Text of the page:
From JDSupra, Mary Gambardella, Lawrence Peikes, and Joshua Walls discuss the recent Connecticut Supreme Court case in which the court found that a worker who only had one client was an independent contractor. They write:
Indeed, “it is important to consider that the [independent contractor] exemption becomes meaningless if it does not exempt anything from the statutory provisions.” Thus, in applying the ABC Test, the Court “must balance preventing the use of sham independent contractor agreements to avoid unemployment insurance obligations against ‘hampering those who undertake to do business together as independent contracting parties, rather than as employer and employee,’ on a legitimate basis.” To strike this balance, one must assess the totality of the circumstances under Part C by accounting for numerous factors, including:
- The existence of state licensure or specialized skills;
- Whether the individual holds him/herself out as an independent business through business cards, printed invoices or advertising;
- Whether the individual has a place of business separate from the potential employer;
- The individual’s capital investment in his/her independent business;
- If the individual has his/her own liability insurance;
- If the individual performs services under his/her own name or the employer’s name;
- If the individual employs or subcontracts others;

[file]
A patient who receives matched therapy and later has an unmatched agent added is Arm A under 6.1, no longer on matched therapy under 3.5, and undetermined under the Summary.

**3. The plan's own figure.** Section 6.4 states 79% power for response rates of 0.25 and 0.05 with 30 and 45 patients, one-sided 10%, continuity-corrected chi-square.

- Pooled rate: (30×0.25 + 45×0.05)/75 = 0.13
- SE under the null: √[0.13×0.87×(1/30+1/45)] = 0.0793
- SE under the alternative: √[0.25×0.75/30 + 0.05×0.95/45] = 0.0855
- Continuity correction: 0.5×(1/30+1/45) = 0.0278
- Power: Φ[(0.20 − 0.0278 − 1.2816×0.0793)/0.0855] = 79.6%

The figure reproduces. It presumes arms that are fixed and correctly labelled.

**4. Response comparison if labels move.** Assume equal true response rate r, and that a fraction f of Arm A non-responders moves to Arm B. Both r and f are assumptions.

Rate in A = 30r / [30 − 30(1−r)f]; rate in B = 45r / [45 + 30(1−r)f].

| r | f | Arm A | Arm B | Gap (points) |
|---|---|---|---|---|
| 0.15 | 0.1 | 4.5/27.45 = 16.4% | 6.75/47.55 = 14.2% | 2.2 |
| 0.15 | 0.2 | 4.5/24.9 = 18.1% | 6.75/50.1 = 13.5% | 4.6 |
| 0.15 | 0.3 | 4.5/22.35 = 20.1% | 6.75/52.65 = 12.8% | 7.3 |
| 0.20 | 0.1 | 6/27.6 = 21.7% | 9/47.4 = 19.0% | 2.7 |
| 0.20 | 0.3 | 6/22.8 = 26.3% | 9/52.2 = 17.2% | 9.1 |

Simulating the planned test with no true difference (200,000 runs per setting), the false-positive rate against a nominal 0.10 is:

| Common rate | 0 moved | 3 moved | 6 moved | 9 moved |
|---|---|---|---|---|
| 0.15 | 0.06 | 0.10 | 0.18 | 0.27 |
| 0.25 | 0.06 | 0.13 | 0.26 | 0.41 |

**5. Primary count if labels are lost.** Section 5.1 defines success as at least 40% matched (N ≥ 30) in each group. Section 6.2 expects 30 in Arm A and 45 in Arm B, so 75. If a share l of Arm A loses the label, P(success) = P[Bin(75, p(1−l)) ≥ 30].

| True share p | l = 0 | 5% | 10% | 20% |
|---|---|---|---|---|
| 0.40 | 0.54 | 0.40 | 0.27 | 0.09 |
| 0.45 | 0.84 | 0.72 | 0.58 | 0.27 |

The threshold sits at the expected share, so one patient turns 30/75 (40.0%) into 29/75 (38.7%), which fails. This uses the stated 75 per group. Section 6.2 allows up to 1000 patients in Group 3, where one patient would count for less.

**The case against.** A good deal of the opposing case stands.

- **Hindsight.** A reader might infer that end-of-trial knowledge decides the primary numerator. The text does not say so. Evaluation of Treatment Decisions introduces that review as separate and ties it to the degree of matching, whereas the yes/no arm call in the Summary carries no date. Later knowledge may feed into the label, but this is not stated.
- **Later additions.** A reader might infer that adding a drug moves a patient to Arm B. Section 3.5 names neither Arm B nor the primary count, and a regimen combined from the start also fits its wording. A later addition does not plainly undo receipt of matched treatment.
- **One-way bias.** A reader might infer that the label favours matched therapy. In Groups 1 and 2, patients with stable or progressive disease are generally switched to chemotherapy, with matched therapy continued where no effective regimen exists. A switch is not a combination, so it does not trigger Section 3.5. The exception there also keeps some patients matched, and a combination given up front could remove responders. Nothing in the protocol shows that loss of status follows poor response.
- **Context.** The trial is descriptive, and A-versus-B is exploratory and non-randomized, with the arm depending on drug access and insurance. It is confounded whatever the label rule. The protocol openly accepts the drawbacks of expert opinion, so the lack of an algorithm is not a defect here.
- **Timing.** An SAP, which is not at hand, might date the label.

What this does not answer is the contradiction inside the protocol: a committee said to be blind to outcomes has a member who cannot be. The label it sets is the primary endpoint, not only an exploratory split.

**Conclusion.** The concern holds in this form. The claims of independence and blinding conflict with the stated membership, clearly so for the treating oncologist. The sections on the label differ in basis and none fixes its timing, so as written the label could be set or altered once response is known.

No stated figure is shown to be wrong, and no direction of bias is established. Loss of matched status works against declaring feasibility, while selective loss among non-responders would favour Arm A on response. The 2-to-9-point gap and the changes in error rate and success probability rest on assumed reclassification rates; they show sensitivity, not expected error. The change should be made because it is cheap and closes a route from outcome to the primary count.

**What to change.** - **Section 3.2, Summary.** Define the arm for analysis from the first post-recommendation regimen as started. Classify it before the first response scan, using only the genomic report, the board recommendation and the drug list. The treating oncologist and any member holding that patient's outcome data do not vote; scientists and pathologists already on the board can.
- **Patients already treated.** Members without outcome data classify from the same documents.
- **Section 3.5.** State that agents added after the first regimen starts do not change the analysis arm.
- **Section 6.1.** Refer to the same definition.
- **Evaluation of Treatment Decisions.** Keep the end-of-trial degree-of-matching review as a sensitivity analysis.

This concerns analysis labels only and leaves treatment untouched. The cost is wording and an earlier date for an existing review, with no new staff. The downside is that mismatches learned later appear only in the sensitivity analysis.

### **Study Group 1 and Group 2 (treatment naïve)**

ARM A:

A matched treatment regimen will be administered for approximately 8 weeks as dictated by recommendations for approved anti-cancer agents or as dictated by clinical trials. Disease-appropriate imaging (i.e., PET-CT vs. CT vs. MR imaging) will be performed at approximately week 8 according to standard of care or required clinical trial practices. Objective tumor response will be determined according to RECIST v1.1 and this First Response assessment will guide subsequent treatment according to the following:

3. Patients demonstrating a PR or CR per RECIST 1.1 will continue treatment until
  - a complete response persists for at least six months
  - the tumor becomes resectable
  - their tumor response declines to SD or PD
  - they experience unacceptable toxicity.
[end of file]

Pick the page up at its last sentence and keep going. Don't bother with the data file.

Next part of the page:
- If the individual has a saleable business with established clientele;
- Whether the individual performs services for more than one entity; and
- Whether the performance of services affects the goodwill of the individual rather than the putative employer.
The existence of some or all of these factors can be used to satisfy Part C of the ABC Test, but no single factor is dispositive. “Giving improper primacy to [an individual’s work for other entities] risks ‘subjecting an employer unfairly to the decisions of the putative employee and an unpredictable hindsight review,’ without consideration of ‘the intent of the parties, the number of weekly hours the putative employee actually worked for the employer, or whether the putative employee even sought other work in the field.” It would also “have a chilling effect on businesses’ willingness to contract with otherwise legitimate small businesses with minimal client bases and revenues, such as those run as start-ups or by persons who are transitioning to retirement.” Thus, the Court held that performing services for multiple clients is not a prerequisite to meeting Part C of the ABC Test.
The Connecticut Supreme Court’s decision proves that the State does not intend to make the defense of an “independent contractor” classification any harder than it already is. Companies that hire independent contractors will nevertheless remain under the microscope and should be prepared to prove each element of the ABC Test, if necessary. In conducting a Part C analysis, it is imperative that all of the factors enumerated by the Court in Southwest be taken into account. Businesses should bear in mind the Connecticut Supreme Court’s cautionary note that, although not a litmus test, “evidence of the provision of services to third parties, or lack thereof, becomes more significant in proving independent contractor status in the context of cases lacking other indicia of a putative employee’s independent enterprise.”